Burst out of your social media bubble

A leading psychologist has urged users of social media to burst out of their "comfort bubbles" and be willing to engage with people whose opinions differ from their own.

Professor Uta Frith, best-known for her work on autism at University College London, said in an uncertain world, it was important to be open to a diverse set of views.

Social media sites, such as Twitter, provided a "false sense of certainty" for its users by implying that everyone thinks the same way they do, she argues.

Speaking ahead of a speech at next week's British Science Festival, Prof Frith said: "Social media has changed the world, and in lots of ways for the better. But we must be more aware of the pitfalls of living in a digital world as well. By shielding ourselves from contradictory views, and reacting to the emotional opinions of others, we are putting ourselves at risk.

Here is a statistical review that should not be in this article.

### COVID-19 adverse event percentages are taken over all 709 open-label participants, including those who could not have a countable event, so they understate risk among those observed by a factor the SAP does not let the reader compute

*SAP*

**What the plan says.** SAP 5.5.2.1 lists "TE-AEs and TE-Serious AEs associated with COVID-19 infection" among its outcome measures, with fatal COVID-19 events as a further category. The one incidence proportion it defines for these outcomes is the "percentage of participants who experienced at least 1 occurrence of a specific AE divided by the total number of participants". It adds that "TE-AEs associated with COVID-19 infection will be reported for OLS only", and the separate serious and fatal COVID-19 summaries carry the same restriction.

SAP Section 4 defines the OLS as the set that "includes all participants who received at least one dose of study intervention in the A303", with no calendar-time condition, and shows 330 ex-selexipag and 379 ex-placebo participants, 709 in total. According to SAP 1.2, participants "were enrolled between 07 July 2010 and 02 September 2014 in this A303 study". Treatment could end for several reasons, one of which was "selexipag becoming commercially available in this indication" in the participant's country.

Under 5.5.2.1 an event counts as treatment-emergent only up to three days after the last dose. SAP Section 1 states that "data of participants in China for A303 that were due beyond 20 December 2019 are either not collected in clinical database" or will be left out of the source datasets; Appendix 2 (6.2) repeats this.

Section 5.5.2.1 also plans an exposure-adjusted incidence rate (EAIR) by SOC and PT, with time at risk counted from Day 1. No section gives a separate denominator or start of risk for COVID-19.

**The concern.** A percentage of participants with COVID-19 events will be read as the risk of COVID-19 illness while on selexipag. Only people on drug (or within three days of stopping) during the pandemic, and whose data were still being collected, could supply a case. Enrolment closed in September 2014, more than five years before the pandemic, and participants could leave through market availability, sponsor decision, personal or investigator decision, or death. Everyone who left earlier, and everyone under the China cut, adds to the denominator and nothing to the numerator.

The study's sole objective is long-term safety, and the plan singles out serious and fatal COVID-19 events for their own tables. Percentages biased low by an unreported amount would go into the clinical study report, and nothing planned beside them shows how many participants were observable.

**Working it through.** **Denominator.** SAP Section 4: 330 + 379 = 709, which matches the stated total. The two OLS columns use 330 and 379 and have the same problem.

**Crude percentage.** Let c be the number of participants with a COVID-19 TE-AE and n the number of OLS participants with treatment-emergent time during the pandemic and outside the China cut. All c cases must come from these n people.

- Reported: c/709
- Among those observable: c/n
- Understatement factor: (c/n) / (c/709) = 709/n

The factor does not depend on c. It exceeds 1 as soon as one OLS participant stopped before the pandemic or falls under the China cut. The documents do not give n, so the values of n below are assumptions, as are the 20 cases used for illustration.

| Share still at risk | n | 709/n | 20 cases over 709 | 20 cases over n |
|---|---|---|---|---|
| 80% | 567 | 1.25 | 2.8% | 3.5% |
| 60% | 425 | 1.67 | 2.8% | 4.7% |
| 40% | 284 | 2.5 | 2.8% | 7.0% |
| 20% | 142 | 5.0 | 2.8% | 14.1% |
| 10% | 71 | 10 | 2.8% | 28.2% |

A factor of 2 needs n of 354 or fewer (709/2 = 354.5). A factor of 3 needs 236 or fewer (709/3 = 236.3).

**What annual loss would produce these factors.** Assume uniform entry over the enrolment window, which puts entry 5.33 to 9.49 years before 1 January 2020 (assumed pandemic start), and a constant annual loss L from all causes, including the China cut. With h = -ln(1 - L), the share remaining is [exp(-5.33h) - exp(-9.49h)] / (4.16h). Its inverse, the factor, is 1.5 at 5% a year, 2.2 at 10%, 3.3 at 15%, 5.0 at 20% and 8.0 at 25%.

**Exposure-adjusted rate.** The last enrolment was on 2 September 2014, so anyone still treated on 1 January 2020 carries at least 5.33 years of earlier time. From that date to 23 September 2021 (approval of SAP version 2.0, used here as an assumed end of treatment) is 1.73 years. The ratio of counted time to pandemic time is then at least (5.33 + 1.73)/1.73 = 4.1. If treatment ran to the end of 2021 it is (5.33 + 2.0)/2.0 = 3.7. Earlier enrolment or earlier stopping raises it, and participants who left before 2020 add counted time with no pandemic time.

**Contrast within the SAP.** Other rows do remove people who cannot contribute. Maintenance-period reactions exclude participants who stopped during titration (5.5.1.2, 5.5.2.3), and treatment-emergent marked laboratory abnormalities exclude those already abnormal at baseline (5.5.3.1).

"Because we are such intensely social creatures, we seek the comfort of being with like-minded people. We have a need to belong. We are pleased if we find people who like the same things we like. We are happy to have our prejudices confirmed.

"The problem is that the same information is repeated over and over again and remains in the bubble without spreading to other bubbles, and little new information gets in."

The professor will be addressing the science festival in Brighton as incoming president of the British Science Association, which is hosting the event.

She admitted that she herself was a "confirmed Twitter fan" who was bewitched by the "comfort of bubbles".

Prof Frith added: "When we talk of diversity, we often have in mind gender and ethnicity. But there are many other aspects of diversity: different expertise, different interests, different experiences, different personalities, and we need them all.

"My three top tips would be to look for multiple independent sources, neither only trusting gut instinct nor cold reason alone, and strive for diversity in all walks of life to break us out of bubbles we have created on social networks."

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